How To Make Easy No Sew Window Valance with Foam Insulation

If you think any window in your home is a bit boring, why not refresh it with a decorative Cornice Board Valance? Generally, it is hard to find an ideal style and size of a valance box in a store. Fortunately, there are a lot of DIY window valance ideas that can help you. Window valance boxes are pretty easy to DIY and can easily enhance the look of your existing curtains or a bare window. In this post, we’ll show you how to make a super budget-friendly window treatment: a No Sew window valance from foam insulation!

Supplies You Will Need:

  • Foam insulation board
  • Hot Glue Gun and Glue Sticks
  • Pen
  • Scissors
  • Scrap cardboard(optional)
  • Straightedge
  • Utility knife
  • Straight Pins or T-Pins
  • Command strips(optional)
  • Tape measure
  • Batting
  • Decorative fabric

#Step 1:

The first step is to determine what size you want your valance to be. Start by measuring the outside width of the window, including the frame or wood trim around it. To ensure that your valance covers the entire window and looks proportional, you should add at least 5 – 10″ to that width measurement. Next, you will need to determine how far out from the wall you want your valance to sit. The depth depends on the type of curtains you have. For example, blinds require less depth than fabric curtains. Finally, consider the height. A simple rule of thumb is to take the height of your window or curtains, divide that amount by 5, and take 1/5 as the height of your valance. You can also make a sample using a cardboard scrap cut to the size of the valance to test the final effect of the height.

See our another article about DIY valance ideas:

20 Very Cheap and Easy DIY Window Valance Ideas You Would Love:

#Step 2:

The next step is to transfer your measurements to the foam insulation for cutting. Some foam boards have pre-measured marks down the entire sheet, which can make your measuring and cutting work easier. If you don’t have those, you can use a straightedge to draw your cut lines. Once you’ve added the cut lines to the boards, cut them with a sharp blade or jigsaw. To avoid snapping the foam boards and to get the cleanest edges, go slow.


  • After cutting the foam insulation, the edges may be rough and uneven. Sand the edges gently with fine-grit sandpaper to create smooth and even edges.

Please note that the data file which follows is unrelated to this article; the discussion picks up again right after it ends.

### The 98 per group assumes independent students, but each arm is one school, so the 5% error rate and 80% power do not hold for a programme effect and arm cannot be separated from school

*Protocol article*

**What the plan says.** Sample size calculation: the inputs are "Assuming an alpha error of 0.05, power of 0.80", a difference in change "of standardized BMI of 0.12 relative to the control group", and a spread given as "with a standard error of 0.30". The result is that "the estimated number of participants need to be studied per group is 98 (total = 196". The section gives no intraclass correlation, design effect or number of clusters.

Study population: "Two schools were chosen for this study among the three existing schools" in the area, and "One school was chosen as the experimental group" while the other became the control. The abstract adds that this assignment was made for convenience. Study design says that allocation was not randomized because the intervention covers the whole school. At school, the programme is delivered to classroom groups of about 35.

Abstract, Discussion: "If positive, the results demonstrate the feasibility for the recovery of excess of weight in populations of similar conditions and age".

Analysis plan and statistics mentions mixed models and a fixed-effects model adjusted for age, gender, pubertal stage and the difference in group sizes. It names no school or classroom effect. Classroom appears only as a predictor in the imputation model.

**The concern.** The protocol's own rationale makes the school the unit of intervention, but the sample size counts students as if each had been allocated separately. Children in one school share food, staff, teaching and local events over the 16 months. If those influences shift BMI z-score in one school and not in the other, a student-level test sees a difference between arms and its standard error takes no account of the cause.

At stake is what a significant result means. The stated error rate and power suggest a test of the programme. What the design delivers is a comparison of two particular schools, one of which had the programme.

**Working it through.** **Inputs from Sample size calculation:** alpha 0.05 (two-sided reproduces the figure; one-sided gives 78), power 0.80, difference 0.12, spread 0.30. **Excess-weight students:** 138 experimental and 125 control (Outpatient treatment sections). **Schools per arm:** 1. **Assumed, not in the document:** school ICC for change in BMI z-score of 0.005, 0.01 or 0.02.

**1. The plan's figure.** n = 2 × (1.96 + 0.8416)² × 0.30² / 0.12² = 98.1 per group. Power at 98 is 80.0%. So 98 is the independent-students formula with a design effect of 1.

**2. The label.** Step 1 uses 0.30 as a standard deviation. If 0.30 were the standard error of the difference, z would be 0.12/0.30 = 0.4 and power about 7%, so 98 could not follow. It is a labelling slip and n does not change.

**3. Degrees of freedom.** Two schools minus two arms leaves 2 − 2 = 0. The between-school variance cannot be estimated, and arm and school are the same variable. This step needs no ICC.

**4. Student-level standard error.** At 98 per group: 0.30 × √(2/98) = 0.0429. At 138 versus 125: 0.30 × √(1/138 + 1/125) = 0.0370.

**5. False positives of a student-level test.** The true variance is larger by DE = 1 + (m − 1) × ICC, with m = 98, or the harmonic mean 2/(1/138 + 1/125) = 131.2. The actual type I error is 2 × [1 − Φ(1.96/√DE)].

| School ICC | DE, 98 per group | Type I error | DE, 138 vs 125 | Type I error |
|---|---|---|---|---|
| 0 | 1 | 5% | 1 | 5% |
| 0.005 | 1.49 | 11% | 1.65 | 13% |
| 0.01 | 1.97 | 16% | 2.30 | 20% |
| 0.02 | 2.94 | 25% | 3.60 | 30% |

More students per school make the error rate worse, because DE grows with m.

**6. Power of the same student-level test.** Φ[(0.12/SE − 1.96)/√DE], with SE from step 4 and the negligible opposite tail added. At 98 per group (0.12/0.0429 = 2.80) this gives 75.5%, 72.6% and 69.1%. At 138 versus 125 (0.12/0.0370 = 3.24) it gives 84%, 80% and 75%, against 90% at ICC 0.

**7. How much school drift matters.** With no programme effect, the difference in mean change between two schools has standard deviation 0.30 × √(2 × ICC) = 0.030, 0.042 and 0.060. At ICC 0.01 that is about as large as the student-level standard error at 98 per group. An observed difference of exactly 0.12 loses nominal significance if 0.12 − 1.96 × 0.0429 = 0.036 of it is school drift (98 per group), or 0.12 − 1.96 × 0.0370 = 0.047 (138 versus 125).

#Step 3:

It’s time to glue up all of the pieces – the front and two sides. Attach the side pieces to the back edge along each side of the front piece. To hold them in place, you can use a hot glue gun and a few straight pins or toothpicks for support. After the glue sets, the finished piece should look like a stubby “U” shape.

#Step 4:

Next, wrap your foam box in batting (to give it an upholstered look) and fabric. Place the decorative fabric right side down and then the batting atop the fabric. Make sure your fabric and lining are large enough to cover all of the foam. Place the foam box over the batting. Fold the fabric and wrap the foam box as if wrapping a gift. Make sure the pattern is straight and use straight pins to keep the fabric taut around the box. Wrap excess fabric to the back of the boards and snip where necessary.


  • Adding trim or embellishments: If you want to add some extra decoration to your valance, you can consider adding trim or embellishments such as tassels, beads, or fringe. Simply glue them onto the fabric using hot glue or fabric glue.
  • Adding a liner: If you want to block out more light or create more privacy, you can add a liner to the back of the valance. A thin lining fabric or blackout fabric can be used for this purpose.
  • Making a template: If you want to make multiple valances with the same size and shape, you can create a template out of cardboard or paper to make the cutting process faster and more accurate.
  • Experimenting with different fabrics: Foam insulation valances can be covered with any type of fabric, so feel free to experiment with different patterns, colors, and textures to find the perfect match for your room decor.

#Step 5:

The last step is to hang the valance box. There are two simple ways to hold it in place. One is to push a few straight pins through the side boards and into the window molding to secure the valance box in place. The other is to hang it on the wall using a single large command strip on each side due to its light weight.

In summary, making a No Sew window valance from foam insulation is an easy and budget-friendly DIY project that can add a decorative touch to any window. With just a few measurements and some cutting and gluing, you can create a custom valance box that fits your style and budget.